A fisherman’s life required courage and firmness as well as patience. Perhaps this is why Jesus chose several fishermen to be among his Apostles.

Pakistan Photo: Caroline Suzman / World Bank

Domestic Workers – Women filled these ranks as wives, daughters, and caretakers. Women ground their own grain. Nearly every day, each housewife spent time turning the upper millstone on the lower, which was fixed to the ground. The sound of the millstone was a common one in Jewish homes. Scripture warned that when the sound of the millstone was no longer heard it signaled doom. Jeremiah speaks of it: Moreover, says the Lord, I will banish from [sinful Israel] the voice of mirth and the voice of gladness, the voice of the bridegroom and the voice of the bride, the grinding of the millstones and the light of the lamp (Jer 25:10). The Book of Ecclesiastes speaks of it in reference to the deafness of old age: The years draw nigh, when you will say, “I have no pleasure in them”; before the sun and the light and the moon and the stars are darkened and the clouds return after the rain; in the day when the keepers of the house tremble, and the strong men are bent, and the grinders cease because they are few, and those that look through the windows are dimmed, and the doors on the street are shut; when the sound of the grinding is low, and all the daughters of song are brought low (Eccl 12:2-5).

Once the grain was ground, the dough needed to be prepared and then kneaded and allowed to rise. Then the dough was cooked at home in a small oven or over a fire pit. In some smaller villages there was a communal oven.

To a large extent, clothing was homemade as well. Proverbs 32 speaks of the excellent wife who is busy with wool and thread, holding the distaff and the spindle.

Housewives also pressed the oil from olives, made cheese, salted the meat, and made other preserves.

Scribes – In most towns and in reasonably large villages, there was also a scribe. Almost no one in those days could write and only a few could read. The few documents that were required had to be drawn up by a scribe. Letters and formal requests had to be prepared by them as well. Paper as we know it today was quite rare; parchment and lambskin were more common. It is clear that St. Paul and likely the other Gospel writers would have had to dictate their words rather than handwriting them as we might have assumed. People who needed letters or documents drawn up would dictate to a scribe, who would write out the letter, document, or request. Scribes were valued and considered highly educated. Often they were from among the religious leaders, as they were the ones most likely to be able to read and write, due to their study of Scripture. The very words “clerical” and “clergy” show the connection with this ancient task.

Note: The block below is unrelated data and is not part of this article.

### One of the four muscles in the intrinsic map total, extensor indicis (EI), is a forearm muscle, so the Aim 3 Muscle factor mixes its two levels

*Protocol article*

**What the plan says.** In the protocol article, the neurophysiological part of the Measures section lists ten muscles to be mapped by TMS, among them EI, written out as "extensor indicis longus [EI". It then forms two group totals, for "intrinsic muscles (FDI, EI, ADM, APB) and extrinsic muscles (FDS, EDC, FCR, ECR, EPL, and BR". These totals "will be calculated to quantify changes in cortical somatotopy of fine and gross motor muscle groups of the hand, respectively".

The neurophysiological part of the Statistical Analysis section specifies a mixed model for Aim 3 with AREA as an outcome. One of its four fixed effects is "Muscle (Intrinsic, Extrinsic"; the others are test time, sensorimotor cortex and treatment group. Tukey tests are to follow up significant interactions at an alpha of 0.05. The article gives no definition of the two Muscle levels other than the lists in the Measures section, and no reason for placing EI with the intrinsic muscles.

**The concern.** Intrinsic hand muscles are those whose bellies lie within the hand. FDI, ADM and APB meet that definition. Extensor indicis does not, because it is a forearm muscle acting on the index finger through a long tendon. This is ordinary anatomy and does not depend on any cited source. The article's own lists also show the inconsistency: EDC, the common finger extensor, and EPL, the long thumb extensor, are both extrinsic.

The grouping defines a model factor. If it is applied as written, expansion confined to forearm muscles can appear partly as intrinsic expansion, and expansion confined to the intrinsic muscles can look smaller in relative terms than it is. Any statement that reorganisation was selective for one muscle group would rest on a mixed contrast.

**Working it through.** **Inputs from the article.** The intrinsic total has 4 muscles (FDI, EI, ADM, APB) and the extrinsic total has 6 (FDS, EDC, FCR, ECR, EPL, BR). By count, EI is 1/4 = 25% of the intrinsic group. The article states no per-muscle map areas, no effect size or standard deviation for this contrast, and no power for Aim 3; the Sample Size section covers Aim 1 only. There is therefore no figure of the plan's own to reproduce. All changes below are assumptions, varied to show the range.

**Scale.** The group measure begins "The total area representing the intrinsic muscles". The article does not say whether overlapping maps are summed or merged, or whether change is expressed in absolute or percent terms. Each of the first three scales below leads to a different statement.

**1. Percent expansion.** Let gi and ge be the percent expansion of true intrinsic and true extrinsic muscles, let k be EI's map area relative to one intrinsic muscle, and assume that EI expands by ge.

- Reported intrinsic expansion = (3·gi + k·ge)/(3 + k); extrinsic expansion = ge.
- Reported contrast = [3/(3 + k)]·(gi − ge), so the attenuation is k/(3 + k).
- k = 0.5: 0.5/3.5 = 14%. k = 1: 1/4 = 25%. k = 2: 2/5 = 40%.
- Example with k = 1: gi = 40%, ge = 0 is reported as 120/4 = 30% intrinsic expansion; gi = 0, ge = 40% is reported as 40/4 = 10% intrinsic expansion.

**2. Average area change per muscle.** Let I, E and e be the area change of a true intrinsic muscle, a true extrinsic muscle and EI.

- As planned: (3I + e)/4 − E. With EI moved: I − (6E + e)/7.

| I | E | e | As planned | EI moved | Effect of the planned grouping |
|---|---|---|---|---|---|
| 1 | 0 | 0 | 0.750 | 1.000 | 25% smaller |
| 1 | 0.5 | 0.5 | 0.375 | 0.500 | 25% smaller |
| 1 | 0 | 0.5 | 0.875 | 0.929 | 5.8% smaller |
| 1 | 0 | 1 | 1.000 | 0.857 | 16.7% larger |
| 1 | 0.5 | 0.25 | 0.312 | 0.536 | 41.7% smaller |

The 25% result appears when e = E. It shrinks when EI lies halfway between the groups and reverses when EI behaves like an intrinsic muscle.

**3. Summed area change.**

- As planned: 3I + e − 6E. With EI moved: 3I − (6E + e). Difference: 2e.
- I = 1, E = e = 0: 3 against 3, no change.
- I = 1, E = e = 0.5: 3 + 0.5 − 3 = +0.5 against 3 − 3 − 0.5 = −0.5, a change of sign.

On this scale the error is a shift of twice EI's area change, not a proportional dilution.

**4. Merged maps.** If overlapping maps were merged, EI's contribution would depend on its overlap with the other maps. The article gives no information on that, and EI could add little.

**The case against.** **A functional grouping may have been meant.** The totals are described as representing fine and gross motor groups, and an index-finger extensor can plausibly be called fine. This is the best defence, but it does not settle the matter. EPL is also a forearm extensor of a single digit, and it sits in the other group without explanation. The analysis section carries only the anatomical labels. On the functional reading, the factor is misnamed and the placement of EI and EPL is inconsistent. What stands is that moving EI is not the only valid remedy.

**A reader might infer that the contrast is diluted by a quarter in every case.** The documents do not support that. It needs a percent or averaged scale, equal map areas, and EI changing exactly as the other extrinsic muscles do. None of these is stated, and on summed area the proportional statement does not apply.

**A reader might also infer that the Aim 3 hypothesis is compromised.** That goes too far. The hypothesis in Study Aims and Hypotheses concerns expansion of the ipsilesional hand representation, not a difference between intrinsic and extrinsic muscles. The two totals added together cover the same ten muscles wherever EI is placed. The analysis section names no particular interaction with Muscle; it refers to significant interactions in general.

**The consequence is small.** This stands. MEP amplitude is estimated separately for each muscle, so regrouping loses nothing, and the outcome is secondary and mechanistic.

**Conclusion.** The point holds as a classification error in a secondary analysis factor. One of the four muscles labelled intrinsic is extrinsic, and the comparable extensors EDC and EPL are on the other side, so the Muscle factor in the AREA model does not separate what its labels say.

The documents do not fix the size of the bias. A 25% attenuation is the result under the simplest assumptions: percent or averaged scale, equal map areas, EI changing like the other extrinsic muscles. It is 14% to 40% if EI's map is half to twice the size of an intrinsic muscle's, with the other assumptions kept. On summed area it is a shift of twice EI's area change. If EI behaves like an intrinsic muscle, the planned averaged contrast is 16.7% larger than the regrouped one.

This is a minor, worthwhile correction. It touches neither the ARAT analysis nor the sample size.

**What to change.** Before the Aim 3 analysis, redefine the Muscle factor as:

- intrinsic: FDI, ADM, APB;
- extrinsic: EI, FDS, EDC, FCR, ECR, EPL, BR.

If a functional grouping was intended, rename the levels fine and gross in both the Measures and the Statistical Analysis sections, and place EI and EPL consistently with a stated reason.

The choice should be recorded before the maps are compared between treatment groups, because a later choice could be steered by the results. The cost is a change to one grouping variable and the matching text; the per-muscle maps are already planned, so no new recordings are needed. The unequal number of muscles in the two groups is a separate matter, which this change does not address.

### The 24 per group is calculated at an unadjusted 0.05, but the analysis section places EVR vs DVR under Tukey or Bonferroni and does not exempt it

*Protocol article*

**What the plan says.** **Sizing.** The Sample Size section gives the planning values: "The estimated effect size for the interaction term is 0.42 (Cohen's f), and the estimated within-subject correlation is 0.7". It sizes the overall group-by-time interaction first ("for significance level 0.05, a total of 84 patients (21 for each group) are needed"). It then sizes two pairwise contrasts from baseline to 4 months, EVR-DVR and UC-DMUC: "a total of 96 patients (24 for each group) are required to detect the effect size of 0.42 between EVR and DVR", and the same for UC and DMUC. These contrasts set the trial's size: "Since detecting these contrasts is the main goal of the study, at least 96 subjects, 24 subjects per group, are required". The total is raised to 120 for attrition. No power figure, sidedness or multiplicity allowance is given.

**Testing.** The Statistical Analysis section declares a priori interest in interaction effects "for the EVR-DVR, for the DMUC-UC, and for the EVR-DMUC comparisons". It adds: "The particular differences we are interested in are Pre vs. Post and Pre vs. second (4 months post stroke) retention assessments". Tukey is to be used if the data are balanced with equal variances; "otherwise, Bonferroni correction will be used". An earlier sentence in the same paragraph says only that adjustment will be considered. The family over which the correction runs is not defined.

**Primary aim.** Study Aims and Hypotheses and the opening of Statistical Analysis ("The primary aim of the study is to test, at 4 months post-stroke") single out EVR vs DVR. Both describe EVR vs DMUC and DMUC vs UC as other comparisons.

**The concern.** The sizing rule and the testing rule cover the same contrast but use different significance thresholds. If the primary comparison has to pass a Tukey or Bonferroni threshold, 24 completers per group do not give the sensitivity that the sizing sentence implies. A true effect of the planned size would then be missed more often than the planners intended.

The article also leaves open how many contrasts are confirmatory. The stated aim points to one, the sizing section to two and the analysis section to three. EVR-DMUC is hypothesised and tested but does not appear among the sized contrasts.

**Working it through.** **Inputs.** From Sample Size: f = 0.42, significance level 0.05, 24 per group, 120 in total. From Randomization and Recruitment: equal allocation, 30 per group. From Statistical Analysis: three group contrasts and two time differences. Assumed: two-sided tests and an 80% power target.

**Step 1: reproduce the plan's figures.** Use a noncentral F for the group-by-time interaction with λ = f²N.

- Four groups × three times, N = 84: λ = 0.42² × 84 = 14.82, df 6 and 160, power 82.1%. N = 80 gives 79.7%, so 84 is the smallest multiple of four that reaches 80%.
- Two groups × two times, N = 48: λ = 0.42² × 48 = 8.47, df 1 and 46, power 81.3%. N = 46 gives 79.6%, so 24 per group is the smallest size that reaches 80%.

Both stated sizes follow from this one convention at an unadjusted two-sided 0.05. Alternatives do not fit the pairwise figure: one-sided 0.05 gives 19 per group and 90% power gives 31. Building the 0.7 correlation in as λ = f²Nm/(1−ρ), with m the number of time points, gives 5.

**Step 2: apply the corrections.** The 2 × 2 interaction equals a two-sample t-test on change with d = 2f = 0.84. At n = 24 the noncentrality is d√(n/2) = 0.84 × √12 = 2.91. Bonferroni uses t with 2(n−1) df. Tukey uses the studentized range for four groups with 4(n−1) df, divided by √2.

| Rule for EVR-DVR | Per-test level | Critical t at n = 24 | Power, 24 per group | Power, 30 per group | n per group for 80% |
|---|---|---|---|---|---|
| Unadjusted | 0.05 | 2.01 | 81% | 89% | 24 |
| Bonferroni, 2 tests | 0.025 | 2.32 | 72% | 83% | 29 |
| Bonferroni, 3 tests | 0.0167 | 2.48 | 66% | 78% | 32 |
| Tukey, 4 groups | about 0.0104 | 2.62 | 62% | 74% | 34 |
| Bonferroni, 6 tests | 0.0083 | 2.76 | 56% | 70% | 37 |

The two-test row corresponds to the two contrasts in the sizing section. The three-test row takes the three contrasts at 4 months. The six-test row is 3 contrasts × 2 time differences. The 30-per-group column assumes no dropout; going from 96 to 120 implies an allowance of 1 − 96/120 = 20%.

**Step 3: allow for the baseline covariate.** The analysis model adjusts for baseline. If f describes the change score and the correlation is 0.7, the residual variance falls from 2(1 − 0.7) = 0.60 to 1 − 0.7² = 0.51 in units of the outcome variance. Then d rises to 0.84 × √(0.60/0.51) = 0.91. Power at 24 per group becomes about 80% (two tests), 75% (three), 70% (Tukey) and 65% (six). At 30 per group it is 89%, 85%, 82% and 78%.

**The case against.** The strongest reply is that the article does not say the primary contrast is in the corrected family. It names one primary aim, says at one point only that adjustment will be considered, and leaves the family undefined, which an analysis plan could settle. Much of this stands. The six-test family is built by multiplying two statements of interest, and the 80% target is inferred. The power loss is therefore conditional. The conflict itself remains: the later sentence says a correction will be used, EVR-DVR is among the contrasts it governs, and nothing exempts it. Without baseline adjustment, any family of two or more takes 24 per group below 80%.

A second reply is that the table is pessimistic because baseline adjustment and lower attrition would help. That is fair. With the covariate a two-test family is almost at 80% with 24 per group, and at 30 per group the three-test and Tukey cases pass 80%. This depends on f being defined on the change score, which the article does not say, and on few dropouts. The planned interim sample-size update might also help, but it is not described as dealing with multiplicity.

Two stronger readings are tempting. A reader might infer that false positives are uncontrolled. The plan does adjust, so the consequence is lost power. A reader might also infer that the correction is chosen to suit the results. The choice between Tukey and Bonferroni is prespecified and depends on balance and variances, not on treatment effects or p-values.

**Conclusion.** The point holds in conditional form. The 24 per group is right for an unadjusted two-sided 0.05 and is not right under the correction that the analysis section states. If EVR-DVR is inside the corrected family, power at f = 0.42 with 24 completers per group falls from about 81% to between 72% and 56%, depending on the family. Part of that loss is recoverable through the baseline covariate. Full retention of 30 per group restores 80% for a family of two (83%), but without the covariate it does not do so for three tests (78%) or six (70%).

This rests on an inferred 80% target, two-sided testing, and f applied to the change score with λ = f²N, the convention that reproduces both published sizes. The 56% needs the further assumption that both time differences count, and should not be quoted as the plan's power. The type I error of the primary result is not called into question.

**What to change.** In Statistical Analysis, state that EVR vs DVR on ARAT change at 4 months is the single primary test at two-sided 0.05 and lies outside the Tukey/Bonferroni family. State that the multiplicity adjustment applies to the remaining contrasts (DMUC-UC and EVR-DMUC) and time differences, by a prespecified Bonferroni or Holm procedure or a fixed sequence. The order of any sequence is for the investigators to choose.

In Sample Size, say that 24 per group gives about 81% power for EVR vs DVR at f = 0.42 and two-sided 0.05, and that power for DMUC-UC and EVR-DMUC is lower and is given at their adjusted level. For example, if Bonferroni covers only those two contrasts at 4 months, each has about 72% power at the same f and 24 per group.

Service Workers – There were many people who earned their living by providing services to others. Some of these were water carriers, barbers, and hairdressers. There were also those known as fullers, who cleaned large quantities of clothing; they were somewhat similar to the dry cleaners of today. In larger towns, there were those who helped clean the streets, maintain the public baths, and repair infrastructure. Larger towns had butchers, salters of fish and meat, and bakers.

Craftsmen and Builders – Every town and village needed builders to help build and maintain homes. Chief among the builders was the stonemason. Stonemasons were common in those days because stone was abundant; wood was more rare and quite valuable in that culture. Many things that we are typically built with wood today were built with stone at that time. Along with the stonemason was the carpenter, whose work for the home included helping to build and maintain the roof, and making the doors, lintels, shelves, tables, and cabinets. Only the rich could afford paneled rooms and woodwork, which were considered opulent. For use outside the home, carpenters made ladders, wheels, yokes for the animals, and farm implements (or at least the handles).

While some lumber might have been available locally from suppliers, most carpenters went to the woods themselves to choose the type of wood that would suit the work they were doing. Isaiah the prophet describes this work: The carpenter stretches a line, he marks it out with a pencil; he fashions it with planes, and marks it with a compass; he shapes it … He cuts down cedars; or he chooses a holm tree or an oak and lets it grow strong among the trees of the forest; he plants a cedar and the rain nourishes it (Isaiah 44:13-15).

More remote, but no less necessary, were those who worked as stonecutters and who labored in the quarries. There were also those who dug for and provided clay for the potters.

There are more than two dozen other trades mentioned in Scripture, but there is not enough space here to describe them all in detail. Among the various tradesmen mentioned we find those who were tailors and those who dyed fabrics. There were tanners, blacksmiths, leather smiths, and potters. Tanners and blacksmiths tended to live on the edge of town, given the smoky, smelly quality of their work. Blacksmiths performed essential tasks such as making and repairing spades, plowshares, axes, and hammers. Leather smiths crafted a variety of products including belts, sandals, and saddles. Potters made many household items such as pitchers, bowls, and large jars for storing grain and other foods; they also made oil lamps. Finally, goldsmiths were quite esteemed in those days. They were kept busy because people—even the poor—tended to wear more jewelry than we do today.

One Reply to “Workers and Trades in Jesus’ Time”

  1. Re the scribes and their work. Most people assume that writing was done on parchment, but in fact parchment was quite expensive and ordinary letters were written on papyrus sheets. In fact, papyrus was exported even to western Europe until the collapse of the Roman Empire. Henri Pirenne pointed out that when papyrus was no longer readily available, it had a profound effect on European record-keeping until paper became widely available. In the Middle East, occasional short notes were done on bits of broken pottery. Parchment was reserved for official records and important religious works like Scripture.
    Very interesting series, by the way. I am really enjoying reading it.